Styrene biosynthesis from glucose by engineered E. coli

Rebekah McKenna, David Nielsen

Research output: Chapter in Book/Report/Conference proceedingConference contribution

Abstract

Styrene is a large volume, commodity petrochemical with diverse commercial applications, including as a monomer building-block for the synthesis of many useful polymers. Here we demonstrate how, through the de novo design and development of a novel metabolic pathway, styrene can alternatively be synthesized from renewable substrates such as glucose. The conversion of endogenously synthesized L-phenylalanine to styrene was achieved by the co-expression of phenylalanine ammonia lyase and trans-cinnamate decarboxylase. Candidate isoenzymes for each step were screened from bacterial, yeast, and plant genetic sources. Finally, over-expression of PAL2 from Arabidopsis thaliana and FDC1 from Saccharomyces cerevisiae (originally classified as ferulate decarboxylase) in an L-phenylalanine over-producing Escherichia coli host led to the accumulation of up to 260 mg/L in shake flask cultures. Achievable titers already approach the styrene toxicity threshold (determined as ∼300 mg/L). To the best of our knowledge, this is the first report of microbial styrene production from sustainable feedstocks.

Original languageEnglish (US)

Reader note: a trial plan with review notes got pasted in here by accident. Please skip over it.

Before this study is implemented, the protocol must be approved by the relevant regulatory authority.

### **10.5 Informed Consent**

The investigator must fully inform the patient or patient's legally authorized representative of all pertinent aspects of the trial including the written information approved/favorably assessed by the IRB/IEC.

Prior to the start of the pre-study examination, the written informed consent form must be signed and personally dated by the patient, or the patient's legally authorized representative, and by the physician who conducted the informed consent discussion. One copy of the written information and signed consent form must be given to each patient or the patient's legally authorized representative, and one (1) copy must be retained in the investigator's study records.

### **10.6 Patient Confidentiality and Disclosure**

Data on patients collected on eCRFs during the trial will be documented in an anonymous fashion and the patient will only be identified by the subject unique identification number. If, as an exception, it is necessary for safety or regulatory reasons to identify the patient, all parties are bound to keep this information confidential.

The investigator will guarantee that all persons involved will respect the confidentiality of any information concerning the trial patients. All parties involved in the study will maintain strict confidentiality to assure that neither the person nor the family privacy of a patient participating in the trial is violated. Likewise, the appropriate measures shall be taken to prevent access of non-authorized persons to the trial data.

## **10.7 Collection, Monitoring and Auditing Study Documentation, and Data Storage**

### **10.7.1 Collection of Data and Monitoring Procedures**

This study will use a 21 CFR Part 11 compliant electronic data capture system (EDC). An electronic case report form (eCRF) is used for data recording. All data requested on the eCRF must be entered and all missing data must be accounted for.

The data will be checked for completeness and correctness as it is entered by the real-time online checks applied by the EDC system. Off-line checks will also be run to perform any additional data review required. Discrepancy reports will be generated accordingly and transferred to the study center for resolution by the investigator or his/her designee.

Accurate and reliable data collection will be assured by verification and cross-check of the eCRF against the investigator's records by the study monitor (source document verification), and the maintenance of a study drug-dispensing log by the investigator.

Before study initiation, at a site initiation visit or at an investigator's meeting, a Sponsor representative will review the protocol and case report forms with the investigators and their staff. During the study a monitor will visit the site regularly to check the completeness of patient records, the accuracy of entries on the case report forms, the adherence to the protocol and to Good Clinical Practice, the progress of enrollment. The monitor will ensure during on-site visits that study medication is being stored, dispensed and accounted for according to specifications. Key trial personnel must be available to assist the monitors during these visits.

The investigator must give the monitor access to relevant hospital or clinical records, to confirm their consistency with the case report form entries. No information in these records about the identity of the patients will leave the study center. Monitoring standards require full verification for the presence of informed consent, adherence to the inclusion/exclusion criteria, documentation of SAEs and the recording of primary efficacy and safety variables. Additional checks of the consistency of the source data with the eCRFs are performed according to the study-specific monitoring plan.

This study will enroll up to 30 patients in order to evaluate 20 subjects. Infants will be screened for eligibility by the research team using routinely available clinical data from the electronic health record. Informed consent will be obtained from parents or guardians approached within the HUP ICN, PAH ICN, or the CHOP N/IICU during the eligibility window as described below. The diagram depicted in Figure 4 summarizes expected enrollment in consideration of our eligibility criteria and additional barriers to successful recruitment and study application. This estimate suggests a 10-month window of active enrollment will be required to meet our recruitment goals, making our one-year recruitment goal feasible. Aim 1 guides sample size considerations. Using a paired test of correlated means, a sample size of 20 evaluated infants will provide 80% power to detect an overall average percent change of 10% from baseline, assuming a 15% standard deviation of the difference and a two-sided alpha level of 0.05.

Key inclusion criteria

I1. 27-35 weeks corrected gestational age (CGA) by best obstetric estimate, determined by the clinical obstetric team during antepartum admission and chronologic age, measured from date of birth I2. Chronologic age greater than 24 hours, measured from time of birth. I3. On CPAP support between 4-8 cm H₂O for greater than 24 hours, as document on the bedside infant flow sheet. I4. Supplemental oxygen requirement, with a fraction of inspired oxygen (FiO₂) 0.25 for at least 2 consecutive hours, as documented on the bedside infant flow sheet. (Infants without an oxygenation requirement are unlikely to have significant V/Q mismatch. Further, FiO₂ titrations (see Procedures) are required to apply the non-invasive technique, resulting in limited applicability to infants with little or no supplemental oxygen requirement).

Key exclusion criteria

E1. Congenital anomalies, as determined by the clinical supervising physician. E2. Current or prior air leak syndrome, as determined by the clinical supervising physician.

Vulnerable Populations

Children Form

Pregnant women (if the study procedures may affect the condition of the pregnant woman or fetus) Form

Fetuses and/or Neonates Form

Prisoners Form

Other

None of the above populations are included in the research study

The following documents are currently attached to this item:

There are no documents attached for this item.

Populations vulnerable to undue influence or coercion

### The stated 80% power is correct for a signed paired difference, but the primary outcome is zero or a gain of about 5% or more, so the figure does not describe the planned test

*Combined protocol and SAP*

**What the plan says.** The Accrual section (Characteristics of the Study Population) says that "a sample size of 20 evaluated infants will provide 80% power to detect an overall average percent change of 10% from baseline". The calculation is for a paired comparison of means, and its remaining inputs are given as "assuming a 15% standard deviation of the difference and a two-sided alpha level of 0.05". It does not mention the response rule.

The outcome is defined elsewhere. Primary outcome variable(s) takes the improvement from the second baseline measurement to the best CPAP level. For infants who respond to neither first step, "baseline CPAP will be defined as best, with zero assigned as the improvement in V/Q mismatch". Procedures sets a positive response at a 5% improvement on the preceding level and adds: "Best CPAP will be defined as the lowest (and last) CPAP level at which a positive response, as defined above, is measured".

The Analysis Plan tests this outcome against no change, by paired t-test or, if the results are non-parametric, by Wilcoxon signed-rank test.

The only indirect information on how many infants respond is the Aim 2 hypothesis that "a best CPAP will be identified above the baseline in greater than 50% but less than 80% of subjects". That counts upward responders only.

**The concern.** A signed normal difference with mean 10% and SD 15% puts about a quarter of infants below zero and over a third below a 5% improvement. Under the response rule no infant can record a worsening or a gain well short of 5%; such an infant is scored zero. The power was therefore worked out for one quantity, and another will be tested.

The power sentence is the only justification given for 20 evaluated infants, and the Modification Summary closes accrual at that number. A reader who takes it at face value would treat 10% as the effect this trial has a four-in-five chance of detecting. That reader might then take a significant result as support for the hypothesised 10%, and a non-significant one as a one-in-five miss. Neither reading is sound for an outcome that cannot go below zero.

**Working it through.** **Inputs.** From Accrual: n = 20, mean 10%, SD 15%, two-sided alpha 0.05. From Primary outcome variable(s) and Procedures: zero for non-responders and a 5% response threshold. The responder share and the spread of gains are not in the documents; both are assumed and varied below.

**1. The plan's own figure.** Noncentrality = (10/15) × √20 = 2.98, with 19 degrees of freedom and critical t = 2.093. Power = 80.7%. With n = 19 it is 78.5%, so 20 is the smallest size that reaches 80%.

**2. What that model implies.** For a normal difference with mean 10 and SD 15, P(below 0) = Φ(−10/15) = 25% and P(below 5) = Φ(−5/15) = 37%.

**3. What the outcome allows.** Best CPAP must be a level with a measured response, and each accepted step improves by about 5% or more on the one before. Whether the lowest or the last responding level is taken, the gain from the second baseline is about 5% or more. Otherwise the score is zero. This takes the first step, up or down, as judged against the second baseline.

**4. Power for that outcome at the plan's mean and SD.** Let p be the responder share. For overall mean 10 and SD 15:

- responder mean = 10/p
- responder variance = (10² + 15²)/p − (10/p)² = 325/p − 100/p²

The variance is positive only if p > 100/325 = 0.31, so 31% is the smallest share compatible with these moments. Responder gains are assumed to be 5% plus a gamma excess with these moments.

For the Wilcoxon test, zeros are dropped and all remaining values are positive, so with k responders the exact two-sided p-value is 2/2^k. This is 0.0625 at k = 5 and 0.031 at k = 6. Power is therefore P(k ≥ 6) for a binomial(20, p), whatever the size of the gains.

Title of host publicationFuels and Petrochemicals Division - Core Programming Topic at the 2011 AIChE Annual Meeting
PublisherAIChE
Pages394-404
Number of pages11
ISBN (Print)9781618397362
StatePublished - Jan 1 2011
EventFuels and Petrochemicals Division - Core Programming Topic at the 2011 AIChE Annual Meeting - Minneapolis, United States
Duration: Oct 16 2011Oct 21 2011

Other

OtherFuels and Petrochemicals Division - Core Programming Topic at the 2011 AIChE Annual Meeting
CountryUnited States
CityMinneapolis
Period10/16/1110/21/11

Keywords

  • Aromatic
  • Cinnamic acid
  • E. coli
  • L-Phenylalanine
  • Phenylalanine ammonia lyase
  • Styrene

ASJC Scopus subject areas

  • Chemical Health and Safety
  • Safety, Risk, Reliability and Quality
  • Safety Research

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  • Cite this

    McKenna, R., & Nielsen, D. (2011). Styrene biosynthesis from glucose by engineered E. coli. In Fuels and Petrochemicals Division - Core Programming Topic at the 2011 AIChE Annual Meeting (pp. 394-404). AIChE.